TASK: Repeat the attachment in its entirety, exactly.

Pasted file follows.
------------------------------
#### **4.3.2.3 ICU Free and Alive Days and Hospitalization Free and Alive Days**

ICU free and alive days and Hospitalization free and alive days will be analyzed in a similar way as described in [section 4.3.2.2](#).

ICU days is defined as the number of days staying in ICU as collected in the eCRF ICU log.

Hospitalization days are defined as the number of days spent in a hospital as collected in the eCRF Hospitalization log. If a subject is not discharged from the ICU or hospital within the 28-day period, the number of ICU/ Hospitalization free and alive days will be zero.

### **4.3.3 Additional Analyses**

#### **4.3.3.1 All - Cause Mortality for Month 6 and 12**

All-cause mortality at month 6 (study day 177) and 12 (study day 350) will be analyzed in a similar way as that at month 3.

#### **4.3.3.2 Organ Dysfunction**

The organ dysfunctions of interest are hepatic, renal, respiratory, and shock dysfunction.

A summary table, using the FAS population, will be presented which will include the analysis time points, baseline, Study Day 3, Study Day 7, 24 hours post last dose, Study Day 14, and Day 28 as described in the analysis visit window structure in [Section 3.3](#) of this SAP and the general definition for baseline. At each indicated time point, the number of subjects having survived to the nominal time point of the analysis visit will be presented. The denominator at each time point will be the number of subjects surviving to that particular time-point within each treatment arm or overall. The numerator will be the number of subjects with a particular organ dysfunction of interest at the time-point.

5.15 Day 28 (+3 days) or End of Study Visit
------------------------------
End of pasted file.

#### **4.3.2.3 ICU Free and Alive Days and Hospitalization Free and Alive Days**

ICU free and alive days and Hospitalization free and alive days will be analyzed in a similar way as described in [section 4.3.2.2](#).

ICU days is defined as the number of days staying in ICU as collected in the eCRF ICU log.

Hospitalization days are defined as the number of days spent in a hospital as collected in the eCRF Hospitalization log. If a subject is not discharged from the ICU or hospital within the 28-day period, the number of ICU/ Hospitalization free and alive days will be zero.

### **4.3.3 Additional Analyses**

#### **4.3.3.1 All - Cause Mortality for Month 6 and 12**

All-cause mortality at month 6 (study day 177) and 12 (study day 350) will be analyzed in a similar way as that at month 3.

#### **4.3.3.2 Organ Dysfunction**

The organ dysfunctions of interest are hepatic, renal, respiratory, and shock dysfunction.

A summary table, using the FAS population, will be presented which will include the analysis time points, baseline, Study Day 3, Study Day 7, 24 hours post last dose, Study Day 14, and Day 28 as described in the analysis visit window structure in [Section 3.3](#) of this SAP and the general definition for baseline. At each indicated time point, the number of subjects having survived to the nominal time point of the analysis visit will be presented. The denominator at each time point will be the number of subjects surviving to that particular time-point within each treatment arm or overall. The numerator will be the number of subjects with a particular organ dysfunction of interest at the time-point.

5.15 Day 28 (+3 days) or End of Study Visit